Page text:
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18 Mar 2015

Hiking Gear List

We’ve all been there- you’re standing in front of your backpack, and you sigh while looking at it’s contents.  “Do I really need all of this crap”, you say to yourself.  Well, let’s break down what you need, and what you don’t need.  Even if you travel light, you’ll still want to check out this list.  This is a list of all the hiking gear you need to hike with, whether if you are doing a day hike, or an overnighter.  This is some essential gear that can save your life one day, if you need it.  I’m also going to talk about some of the things that I’ve left off of this list, so you can also see what I don’t put in my pack.  Just for fun, I’ve also included a list of the treats of modern life that I haul up mountains.
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18 Mar 2015

Emergency Supplies to Take Backpacking

One of the best reasons to go backpacking,  is to get away from society.  To me, there is no other feeling that is greater than the peace and tranquility achieved in the wilderness.  The down side of this nirvana is that if you need something in the wilderness, it had better be in your backpack.  You have to plan to have every possible supply that you need, because there are no retail stores in the wilderness.  This is why the planning stage of a hike is the most important- you have to plan ahead for your needs and supplies.  As an example of some of the supplies you should carry in your backpack, let’s take a look at what I carry in mine:
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18 Mar 2015

Day Hiking Gear

Hiking gear can be a very sensitive topic- some hikers believe in being prepared for even the most unlikely of catastrophes, while others prefer to pack little more than a water bottle.  You can load 40 pounds worth of gear in your pack, and be prepared for anything, but what’s the fun in that?  Likewise, you can just take a few items in your pockets, but what happens if it rains?  When you’re hiking in high elevations, you need to take extra precaution.  So, here is a short list of gear that you should absolutely bring with you while hiking.

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18 Mar 2015

Backpacking Water Purification

We all know that you can’t safely drink water out of a river.  Sure, you might know someone who swears that they don’t need to filter their water, but let’s face it- that “one guy” is always at least a little bit crazy.  Water purification when hiking is absolutely a critical need on the trail.  It doesn’t matter if you’re taking a couple mile day hike, or if you’re planning a multiple day hike- you need to always bring at least one method of water purification.  Let’s talk about backpacking water purification, and specifically what I carry in my backpack.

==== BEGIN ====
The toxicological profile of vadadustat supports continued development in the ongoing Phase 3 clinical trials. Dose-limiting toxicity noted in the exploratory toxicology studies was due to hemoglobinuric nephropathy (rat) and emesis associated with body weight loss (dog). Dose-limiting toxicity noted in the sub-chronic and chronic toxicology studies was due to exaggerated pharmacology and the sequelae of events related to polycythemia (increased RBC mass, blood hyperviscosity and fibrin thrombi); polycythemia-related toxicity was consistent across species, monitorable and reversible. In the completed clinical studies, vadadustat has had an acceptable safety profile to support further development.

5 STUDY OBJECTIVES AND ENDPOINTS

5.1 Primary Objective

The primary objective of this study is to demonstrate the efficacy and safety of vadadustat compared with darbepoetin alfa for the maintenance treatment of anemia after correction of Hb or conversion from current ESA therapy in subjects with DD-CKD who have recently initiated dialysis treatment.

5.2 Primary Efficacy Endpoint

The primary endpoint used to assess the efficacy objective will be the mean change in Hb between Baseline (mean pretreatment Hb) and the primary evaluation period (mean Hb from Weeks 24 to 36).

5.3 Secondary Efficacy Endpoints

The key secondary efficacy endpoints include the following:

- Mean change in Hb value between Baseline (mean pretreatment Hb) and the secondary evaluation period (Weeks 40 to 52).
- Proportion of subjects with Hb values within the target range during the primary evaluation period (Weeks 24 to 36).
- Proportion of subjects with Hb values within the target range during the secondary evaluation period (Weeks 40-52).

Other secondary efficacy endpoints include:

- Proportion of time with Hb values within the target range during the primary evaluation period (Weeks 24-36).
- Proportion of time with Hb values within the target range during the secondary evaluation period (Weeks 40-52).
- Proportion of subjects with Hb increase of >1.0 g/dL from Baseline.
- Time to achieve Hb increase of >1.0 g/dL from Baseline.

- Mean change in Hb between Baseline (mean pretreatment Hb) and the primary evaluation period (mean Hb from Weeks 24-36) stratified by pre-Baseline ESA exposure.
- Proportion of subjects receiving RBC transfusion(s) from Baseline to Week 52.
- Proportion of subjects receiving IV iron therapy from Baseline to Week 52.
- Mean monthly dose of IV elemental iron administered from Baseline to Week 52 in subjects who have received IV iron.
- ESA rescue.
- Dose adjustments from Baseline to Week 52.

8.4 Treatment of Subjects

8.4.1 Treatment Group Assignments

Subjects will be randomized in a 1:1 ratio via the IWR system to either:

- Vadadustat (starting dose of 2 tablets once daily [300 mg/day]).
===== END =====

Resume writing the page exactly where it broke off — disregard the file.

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18 Mar 2015

Glacier Lake- Beartooth Mountains

Glacier Lake

Glacier Lake



Glacier Lake offers an afternoon of fishing, hiking, and photography.  Located close to Red Lodge, Glacier Lake is also an extremely popular lake- so expect some company on the trail.  The trail is short (but steep), the scenery beautiful, and the trout willing.  Thankfully, the road to the trailhead (forest service road 421) helps limit the traffic on the trail.  To be sure, your car will take more abuse on the ride to the trailhead, than you will on the trail itself.

If your truck or SUV can handle the road, you’ll be rewarded with the opportunity to hike to four different lakes in the basin.  Anglers will love the fishing opportunities in these lakes.  Climbers will love the seemingly endless supply of boulders, spires, and peaks to climb.  Photographers will enjoy the stunning scenery.  All of these lakes are located near each other, so this makes for a great day of exploring an alpine paradise.
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01 Feb 2015

Huckleberry Lake- Beartooth Mountains

Huckleberry Lake

Huckleberry Lake